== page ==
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When the moratorium on foreclosures of government-backed mortgage loans ends on July 31, lenders may once again initiate foreclosure actions, and the homeowners targeted by these actions will require the advice and services of a Fort Lauderdale foreclosure attorney.
The moratorium on foreclosures first took effect back in April 2020, when the federal government established the moratorium to prevent banks and other lenders from foreclosing during the unprecedented COVID-19 pandemic, which threw many people out of their jobs.
The moratorium, which covers federally-backed, single-family homes, is now set to expire on the last day of this month (July 2021). The moratorium was previously scheduled to expire on June 30, but the Biden administration stepped in and provided what appears to be one last extension.
Three federal departments back mortgages: the Department of Housing and Urban Development, the Department of Veterans Affairs, and the Department of Agriculture. Additionally, the Federal Housing Finance Agency oversees the Fannie Mae and Freddie Mac lending programs.
On July 31, all of these federal departments and agencies will end the moratorium on federally-backed, single-family home foreclosures.
The moratorium has given delinquent homeowners an opportunity to catch up on their late mortgage payments or to work out alternative payment arrangements with their mortgage lenders.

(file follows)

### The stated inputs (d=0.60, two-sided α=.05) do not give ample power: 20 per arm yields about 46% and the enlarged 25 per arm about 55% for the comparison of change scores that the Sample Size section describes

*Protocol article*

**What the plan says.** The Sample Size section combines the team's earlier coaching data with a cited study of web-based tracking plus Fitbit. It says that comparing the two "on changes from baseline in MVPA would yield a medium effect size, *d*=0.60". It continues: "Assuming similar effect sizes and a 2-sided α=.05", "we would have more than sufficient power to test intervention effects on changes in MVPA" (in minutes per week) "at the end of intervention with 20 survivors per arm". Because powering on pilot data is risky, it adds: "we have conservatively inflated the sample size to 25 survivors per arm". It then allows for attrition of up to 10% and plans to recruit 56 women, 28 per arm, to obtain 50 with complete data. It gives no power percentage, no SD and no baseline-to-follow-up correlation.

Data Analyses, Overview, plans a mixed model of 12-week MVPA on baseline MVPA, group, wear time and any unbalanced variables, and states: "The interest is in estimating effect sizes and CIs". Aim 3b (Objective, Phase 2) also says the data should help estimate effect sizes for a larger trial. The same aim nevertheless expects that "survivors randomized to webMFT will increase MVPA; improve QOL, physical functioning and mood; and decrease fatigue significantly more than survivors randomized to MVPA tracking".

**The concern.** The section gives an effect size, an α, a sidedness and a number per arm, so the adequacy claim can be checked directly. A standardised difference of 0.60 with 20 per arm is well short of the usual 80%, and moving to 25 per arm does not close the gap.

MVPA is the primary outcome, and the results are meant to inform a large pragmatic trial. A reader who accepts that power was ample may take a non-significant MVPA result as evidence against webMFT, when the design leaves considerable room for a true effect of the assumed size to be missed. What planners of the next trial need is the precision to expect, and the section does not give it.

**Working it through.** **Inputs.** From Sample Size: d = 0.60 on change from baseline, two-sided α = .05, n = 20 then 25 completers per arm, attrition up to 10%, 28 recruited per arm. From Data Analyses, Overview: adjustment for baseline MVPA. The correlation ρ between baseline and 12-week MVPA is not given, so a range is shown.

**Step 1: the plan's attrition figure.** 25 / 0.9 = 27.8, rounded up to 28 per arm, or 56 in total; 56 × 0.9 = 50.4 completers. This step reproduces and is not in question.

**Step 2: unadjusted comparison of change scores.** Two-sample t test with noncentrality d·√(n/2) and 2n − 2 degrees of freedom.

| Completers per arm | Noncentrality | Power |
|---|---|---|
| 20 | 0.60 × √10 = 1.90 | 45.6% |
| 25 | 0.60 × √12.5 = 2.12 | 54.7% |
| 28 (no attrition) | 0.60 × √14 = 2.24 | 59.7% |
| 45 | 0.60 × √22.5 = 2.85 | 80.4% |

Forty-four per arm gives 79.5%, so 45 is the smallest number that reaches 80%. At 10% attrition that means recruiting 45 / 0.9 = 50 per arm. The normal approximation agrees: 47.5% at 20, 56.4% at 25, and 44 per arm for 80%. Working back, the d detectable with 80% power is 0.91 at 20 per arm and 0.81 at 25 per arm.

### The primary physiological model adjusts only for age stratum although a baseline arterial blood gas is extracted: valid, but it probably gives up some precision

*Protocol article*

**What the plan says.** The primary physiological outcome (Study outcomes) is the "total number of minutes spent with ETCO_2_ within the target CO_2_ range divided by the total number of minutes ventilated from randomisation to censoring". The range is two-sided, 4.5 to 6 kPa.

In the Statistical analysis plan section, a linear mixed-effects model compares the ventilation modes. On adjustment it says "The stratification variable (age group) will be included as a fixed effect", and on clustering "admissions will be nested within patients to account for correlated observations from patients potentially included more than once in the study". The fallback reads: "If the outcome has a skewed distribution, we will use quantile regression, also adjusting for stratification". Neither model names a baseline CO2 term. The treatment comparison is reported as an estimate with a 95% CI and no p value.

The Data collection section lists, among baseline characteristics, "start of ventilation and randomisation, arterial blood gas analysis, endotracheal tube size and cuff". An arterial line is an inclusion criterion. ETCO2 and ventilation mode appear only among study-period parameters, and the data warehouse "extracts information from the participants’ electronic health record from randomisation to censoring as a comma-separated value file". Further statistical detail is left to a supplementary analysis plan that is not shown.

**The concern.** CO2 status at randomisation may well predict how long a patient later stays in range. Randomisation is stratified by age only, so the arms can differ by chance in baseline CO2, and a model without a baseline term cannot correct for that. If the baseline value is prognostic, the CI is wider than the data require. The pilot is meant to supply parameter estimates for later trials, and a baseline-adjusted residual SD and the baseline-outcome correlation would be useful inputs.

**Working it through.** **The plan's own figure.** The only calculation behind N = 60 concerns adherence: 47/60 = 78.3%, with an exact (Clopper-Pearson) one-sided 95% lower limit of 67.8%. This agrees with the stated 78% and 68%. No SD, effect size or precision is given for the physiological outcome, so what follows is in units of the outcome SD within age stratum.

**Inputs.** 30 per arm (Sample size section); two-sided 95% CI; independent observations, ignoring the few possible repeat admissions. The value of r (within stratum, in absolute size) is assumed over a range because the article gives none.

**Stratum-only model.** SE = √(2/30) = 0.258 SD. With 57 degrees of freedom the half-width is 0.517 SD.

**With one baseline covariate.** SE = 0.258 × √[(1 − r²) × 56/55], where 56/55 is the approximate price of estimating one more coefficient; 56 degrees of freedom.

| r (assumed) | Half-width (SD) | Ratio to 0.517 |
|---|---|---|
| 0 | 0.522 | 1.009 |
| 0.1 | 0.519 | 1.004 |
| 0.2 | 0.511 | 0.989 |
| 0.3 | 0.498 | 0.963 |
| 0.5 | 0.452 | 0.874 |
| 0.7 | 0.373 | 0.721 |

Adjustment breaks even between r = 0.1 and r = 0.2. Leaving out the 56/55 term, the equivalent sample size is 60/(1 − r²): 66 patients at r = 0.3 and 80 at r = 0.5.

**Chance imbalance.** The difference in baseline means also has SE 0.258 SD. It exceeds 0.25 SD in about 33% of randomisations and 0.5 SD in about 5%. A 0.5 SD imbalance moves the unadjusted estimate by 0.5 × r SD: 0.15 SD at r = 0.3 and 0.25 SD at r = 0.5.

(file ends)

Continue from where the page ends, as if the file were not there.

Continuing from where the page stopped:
While many homeowners have taken advantage of the opportunity provided by the moratorium, other homeowners did not or could not. Some observers now believe that with the end of the moratorium, a record number of foreclosure cases may flood the courts.
Nationally, an estimated ten million homeowners are behind in their mortgage payments, and 1.7 million of them are ninety days or more past due. According to the South Florida Sun-Sentinel, more than 2,000 foreclosure cases are currently pending in Broward County.
The current number of pending foreclosure cases is only part of the story. Thousands of other cases have not been filed because of the pandemic and moratorium, so thousands of homeowners could see foreclosures filed starting on August 1, the day after the moratorium expires.
Home foreclosures are not at all rare in south Florida. In 2019, for example, when the south Florida region had the 16th-highest foreclosure rate in the nation, there were more than 16,000 foreclosure filings in Broward, Palm Beach, and Miami-Dade counties.
In south Florida, if you have not been able to bring your mortgage payments up-to-date, if you believe that your home will be foreclosed, or if you receive a notice of foreclosure, contact a Fort Lauderdale foreclosure attorney immediately for the advice and help you will need.
There are a number of effective and legal ways to avoid a foreclosure. The option that is best for you will hinge on a number of factors. If you want to stop a foreclosure, your best options are usually seeking a loan modification or filing a Chapter 13 bankruptcy.